Speaking to a few people in the know, they tend to agree. Dress watch sales have been in decline. Sports watches are taking their place, and for some brands, models that are hybrid dress/sports with interchangeable straps are becoming more popular. And this makes sense. Why spend good money on a dress watch that you may only wear every now and then (assuming you’re not in a suit and tie all day) when you can purchase a watch that is versatile and with the change of a strap, you can change the look? I know I’m gravitating towards this more and more.

The other theory I had was that people are just more casual these days. People want to be comfortable and this is extending into all areas of their lives. This can be seen across all areas of the luxury market. Luxury street wear is now more popular than ever, and replacing more formal attire in this sector.

Luxury sneakers – epitomising the trend of casual and luxury streetwear

Casual Luxury

An article from the New York Times in August of 2021 (which you can read here) highlighted this perfectly. Wall Street, the bastion of wealth and also formality had dressed down! The Suits were no longer in suits. If this wasn’t a sign I don’t know what was. And this trend permeated across the globe. Australia was not immune and I would suggest, was adopted a lot quicker than in other countries.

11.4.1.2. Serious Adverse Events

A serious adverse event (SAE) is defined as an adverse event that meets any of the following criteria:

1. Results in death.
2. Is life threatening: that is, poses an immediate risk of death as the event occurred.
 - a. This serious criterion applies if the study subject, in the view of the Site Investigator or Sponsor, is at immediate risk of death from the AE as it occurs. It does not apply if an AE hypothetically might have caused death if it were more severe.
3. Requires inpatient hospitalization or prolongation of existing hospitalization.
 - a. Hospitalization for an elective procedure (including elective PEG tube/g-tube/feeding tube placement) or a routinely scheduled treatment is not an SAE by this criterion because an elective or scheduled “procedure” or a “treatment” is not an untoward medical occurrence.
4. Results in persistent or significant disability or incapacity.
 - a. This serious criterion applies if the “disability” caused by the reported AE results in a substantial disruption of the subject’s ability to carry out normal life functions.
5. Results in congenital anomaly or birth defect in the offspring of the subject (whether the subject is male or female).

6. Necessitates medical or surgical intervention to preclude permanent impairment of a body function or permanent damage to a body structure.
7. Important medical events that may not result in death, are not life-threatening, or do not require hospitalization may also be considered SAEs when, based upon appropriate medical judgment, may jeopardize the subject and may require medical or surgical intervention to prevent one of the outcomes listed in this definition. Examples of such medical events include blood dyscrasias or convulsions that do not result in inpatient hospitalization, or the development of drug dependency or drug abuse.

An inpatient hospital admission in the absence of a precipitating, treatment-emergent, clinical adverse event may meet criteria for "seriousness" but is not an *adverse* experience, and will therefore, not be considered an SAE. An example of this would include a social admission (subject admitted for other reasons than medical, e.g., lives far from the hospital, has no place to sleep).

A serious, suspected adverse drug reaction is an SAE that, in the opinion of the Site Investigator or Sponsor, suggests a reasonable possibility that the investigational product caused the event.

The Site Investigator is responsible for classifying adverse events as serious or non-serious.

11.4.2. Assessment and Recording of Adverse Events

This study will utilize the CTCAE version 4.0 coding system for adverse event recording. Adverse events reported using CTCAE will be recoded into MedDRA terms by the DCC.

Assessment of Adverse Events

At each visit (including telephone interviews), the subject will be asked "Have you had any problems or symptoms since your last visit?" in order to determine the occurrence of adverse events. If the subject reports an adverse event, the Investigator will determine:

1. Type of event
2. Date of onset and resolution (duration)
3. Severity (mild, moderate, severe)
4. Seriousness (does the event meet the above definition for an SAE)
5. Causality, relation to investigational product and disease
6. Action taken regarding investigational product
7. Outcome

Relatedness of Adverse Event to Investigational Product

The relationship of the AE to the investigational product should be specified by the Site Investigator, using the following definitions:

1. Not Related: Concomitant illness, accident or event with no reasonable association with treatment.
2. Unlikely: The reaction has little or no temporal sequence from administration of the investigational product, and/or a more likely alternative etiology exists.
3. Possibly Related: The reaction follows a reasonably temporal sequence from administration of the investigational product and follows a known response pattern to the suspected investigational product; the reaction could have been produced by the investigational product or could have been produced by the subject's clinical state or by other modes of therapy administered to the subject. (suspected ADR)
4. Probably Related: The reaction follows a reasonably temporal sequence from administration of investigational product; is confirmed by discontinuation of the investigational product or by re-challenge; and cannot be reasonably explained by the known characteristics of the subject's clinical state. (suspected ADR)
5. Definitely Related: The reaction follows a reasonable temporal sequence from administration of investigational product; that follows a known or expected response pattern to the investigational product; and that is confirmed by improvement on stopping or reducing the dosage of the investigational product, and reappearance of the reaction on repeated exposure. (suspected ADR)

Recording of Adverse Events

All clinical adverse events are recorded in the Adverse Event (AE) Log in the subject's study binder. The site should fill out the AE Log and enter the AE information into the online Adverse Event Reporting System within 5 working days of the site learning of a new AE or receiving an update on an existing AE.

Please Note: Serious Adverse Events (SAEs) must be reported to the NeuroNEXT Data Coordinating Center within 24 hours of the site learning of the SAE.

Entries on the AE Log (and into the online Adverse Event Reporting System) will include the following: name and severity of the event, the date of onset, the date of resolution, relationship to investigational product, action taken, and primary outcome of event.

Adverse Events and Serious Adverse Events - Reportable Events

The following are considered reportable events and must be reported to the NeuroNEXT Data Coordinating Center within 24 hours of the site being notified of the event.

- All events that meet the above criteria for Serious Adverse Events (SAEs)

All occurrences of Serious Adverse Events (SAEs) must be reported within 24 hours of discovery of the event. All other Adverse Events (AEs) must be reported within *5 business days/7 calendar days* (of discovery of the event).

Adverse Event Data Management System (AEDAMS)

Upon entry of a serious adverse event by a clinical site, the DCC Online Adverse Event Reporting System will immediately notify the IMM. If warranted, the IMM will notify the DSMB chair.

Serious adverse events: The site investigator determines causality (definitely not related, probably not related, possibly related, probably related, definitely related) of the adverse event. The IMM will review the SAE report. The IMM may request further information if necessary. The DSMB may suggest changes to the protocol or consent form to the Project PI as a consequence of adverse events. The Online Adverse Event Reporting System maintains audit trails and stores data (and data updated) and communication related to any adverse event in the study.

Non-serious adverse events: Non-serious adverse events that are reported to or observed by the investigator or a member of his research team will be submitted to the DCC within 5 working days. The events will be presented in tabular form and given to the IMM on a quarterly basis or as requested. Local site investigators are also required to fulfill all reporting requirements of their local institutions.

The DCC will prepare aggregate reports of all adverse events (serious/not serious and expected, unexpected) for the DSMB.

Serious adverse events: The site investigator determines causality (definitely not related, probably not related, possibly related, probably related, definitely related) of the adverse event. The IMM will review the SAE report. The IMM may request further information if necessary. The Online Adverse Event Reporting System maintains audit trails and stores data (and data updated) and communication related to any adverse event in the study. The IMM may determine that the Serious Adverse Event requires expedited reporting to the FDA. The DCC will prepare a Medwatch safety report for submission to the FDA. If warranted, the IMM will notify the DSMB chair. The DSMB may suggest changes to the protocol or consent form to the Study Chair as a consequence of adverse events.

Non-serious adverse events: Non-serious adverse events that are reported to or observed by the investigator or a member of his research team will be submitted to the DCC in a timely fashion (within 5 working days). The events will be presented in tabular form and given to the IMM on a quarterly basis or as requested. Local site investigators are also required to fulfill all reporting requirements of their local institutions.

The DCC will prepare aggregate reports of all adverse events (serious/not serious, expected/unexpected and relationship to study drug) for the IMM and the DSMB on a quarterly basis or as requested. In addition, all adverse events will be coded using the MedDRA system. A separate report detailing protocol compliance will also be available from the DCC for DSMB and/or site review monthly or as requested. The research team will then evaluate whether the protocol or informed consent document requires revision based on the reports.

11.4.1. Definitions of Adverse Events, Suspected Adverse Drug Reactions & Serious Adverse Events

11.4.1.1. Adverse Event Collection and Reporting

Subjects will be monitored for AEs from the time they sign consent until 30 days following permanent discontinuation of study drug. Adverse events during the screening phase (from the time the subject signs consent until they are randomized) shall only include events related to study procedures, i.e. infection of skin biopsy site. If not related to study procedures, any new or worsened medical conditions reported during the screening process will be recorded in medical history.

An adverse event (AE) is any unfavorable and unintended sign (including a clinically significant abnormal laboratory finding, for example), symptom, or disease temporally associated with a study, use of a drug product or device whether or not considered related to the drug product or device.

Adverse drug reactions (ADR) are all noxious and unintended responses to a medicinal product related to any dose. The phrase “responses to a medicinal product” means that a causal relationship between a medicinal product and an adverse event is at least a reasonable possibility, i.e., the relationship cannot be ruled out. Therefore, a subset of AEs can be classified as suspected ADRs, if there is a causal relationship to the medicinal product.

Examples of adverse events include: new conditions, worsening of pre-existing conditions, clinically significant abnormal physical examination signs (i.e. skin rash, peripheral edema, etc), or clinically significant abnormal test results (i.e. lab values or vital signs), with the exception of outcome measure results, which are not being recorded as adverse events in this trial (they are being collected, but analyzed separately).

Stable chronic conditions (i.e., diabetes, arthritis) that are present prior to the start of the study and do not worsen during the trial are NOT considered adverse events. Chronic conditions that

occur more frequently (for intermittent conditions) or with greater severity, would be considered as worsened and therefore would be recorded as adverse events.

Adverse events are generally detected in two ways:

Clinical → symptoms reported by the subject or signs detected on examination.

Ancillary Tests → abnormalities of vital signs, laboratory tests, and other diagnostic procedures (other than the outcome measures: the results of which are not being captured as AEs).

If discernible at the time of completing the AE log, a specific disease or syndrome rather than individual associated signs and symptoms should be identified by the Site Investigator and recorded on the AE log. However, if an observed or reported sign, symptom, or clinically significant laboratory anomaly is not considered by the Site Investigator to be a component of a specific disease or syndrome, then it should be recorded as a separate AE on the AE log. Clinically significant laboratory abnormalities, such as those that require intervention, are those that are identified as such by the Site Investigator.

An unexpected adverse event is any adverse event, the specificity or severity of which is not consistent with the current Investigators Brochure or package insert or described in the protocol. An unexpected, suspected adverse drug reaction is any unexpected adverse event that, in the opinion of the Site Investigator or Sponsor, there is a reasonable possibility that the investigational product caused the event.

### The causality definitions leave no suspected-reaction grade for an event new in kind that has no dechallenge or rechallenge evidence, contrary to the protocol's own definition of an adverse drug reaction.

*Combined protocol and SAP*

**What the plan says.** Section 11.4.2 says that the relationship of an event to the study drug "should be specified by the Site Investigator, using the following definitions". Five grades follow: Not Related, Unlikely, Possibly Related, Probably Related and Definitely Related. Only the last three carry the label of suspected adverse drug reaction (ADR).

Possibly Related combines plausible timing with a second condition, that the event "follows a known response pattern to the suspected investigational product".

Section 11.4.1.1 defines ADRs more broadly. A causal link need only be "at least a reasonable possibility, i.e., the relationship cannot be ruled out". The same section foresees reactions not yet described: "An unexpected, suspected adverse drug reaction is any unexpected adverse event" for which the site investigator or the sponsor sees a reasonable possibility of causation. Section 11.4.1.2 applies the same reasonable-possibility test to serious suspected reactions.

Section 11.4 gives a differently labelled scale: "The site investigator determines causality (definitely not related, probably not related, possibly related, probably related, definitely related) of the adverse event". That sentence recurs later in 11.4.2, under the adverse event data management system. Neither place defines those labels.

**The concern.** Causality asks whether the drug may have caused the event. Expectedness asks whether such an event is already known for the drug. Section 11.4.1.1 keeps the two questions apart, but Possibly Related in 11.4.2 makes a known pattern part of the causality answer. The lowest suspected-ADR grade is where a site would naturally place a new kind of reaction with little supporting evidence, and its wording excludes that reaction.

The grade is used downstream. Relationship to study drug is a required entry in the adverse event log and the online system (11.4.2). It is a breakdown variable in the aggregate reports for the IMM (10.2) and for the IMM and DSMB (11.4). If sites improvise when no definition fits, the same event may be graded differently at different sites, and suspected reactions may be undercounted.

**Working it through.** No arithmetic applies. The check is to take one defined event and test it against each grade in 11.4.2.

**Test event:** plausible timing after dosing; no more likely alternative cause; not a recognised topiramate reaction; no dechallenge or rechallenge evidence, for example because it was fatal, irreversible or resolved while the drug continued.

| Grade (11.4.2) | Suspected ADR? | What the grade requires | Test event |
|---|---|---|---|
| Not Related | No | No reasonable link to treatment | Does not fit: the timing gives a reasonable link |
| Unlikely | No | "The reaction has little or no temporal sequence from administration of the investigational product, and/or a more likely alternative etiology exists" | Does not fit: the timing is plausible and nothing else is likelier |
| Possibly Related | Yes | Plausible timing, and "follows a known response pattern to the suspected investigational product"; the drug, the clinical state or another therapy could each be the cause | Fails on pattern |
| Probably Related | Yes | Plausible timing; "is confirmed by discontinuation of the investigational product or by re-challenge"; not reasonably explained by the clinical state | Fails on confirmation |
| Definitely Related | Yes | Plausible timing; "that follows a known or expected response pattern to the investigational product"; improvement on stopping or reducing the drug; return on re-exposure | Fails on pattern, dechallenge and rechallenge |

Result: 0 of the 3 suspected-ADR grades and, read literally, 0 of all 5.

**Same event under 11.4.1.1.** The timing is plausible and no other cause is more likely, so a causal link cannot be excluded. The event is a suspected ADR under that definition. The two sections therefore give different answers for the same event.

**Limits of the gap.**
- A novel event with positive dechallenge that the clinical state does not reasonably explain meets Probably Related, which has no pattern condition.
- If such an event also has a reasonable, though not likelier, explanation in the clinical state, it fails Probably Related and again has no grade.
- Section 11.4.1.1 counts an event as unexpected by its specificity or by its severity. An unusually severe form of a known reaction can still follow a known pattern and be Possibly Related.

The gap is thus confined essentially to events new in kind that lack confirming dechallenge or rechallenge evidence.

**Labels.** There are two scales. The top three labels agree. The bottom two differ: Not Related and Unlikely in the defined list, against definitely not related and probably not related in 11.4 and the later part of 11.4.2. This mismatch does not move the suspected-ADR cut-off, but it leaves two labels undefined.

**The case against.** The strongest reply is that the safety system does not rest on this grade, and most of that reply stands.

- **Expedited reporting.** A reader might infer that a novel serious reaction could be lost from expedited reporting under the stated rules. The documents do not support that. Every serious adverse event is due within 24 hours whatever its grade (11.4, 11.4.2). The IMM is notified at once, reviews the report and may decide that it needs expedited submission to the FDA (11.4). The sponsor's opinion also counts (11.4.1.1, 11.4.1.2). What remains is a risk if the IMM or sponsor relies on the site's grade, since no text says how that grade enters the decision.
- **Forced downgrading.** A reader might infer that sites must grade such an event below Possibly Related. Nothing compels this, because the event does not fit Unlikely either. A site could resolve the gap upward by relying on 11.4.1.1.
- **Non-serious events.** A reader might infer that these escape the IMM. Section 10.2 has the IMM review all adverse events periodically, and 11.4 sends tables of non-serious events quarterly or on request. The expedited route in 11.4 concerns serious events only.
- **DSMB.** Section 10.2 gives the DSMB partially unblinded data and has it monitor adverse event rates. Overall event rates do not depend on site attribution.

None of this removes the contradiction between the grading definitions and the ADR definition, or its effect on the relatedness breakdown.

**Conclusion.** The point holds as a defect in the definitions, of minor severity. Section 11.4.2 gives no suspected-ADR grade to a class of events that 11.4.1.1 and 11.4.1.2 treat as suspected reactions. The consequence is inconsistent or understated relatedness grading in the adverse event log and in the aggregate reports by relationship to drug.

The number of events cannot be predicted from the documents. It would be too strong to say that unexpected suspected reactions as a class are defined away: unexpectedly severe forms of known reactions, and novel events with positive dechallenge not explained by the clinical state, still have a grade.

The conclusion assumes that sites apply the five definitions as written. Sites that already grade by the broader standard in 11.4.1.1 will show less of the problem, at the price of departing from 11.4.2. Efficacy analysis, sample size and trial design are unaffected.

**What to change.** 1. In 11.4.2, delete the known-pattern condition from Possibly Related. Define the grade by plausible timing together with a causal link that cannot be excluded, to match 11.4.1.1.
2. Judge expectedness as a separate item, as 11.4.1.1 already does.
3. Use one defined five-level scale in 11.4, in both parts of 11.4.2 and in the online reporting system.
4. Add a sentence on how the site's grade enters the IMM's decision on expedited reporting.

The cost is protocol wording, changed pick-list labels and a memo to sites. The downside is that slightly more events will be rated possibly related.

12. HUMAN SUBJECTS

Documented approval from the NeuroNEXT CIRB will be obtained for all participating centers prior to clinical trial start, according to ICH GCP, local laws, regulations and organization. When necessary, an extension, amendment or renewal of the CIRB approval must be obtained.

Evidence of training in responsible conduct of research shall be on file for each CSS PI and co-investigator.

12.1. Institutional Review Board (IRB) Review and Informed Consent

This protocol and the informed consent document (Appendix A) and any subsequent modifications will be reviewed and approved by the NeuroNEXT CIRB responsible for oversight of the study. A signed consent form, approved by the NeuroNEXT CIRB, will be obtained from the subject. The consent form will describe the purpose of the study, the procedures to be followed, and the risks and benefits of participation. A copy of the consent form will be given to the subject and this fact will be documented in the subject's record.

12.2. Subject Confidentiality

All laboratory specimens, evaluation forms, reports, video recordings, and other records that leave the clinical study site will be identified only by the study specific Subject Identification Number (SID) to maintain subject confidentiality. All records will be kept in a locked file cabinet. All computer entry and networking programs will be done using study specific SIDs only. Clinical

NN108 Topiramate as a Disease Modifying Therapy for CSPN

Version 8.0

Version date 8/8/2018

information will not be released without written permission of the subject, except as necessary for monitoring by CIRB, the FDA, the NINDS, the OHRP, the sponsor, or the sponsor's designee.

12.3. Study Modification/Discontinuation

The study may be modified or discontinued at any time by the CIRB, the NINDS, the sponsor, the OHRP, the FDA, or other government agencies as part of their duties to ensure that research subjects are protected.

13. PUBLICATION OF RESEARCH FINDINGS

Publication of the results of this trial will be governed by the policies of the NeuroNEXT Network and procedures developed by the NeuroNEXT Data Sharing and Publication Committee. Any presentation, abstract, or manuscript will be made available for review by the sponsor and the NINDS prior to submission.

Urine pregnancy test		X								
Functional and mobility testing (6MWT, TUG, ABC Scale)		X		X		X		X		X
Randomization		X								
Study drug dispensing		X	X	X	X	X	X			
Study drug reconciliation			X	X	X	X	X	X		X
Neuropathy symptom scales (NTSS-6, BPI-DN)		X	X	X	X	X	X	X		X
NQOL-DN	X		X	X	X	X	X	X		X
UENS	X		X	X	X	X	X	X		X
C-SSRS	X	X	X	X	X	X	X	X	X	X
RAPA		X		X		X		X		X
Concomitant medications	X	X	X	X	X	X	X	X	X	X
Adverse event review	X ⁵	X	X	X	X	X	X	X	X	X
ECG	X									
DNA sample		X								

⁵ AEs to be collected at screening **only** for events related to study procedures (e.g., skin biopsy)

Worker on Wall Street in chinos, canvas shoes and business shirt with his Rolex Submariner. Image courtesy of The New York Times

Luxury had to follow. Now I don’t know where I heard the term, or maybe I just came up with it myself, but “Casual Luxury” is now in vogue. LV back packs, Hugo Boss sneakers, Gucci bomber jackets and of course, watches. And now, it seems that almost anything goes. An IWC Pilot 41 Chronograph with a suit? Sure! Vacheron Constantin Overseas Dual Time on rubber for a nice dinner out? Yep! And Rolex, AP and Patek Philippe are go to pieces for any occasion, and that is part of the appeal of a luxury sports watch. Dress a Submariner, Royal Oak or Nautilus up or down. To be honest, I know I would.

Paring the Zenith Defy El Primero 21 Ultraviolet with matching shirt and suit combo

The data would also suggest this is the case as well. Just take a look at the latest Morgan Stanley figures for the Swiss Watch industry in 2022. Brands like Jaeger-LeCoultre who are predominantly known for their dress watches have slid from their position at #10 in 2017 to #14 in 2022, Bulgari, who up until recent years focused on dress watches, have slid from #15 in 2017 to out of the Top 20 in 2022. And it’s no surprise that Chopard, who are known for their luxury jewellery and watches of a more dressy and formal nature have doubled down on their sports watch range, most notably with the hit that is the Alpine Eagle – a great sports watch that is easily dressed up or down.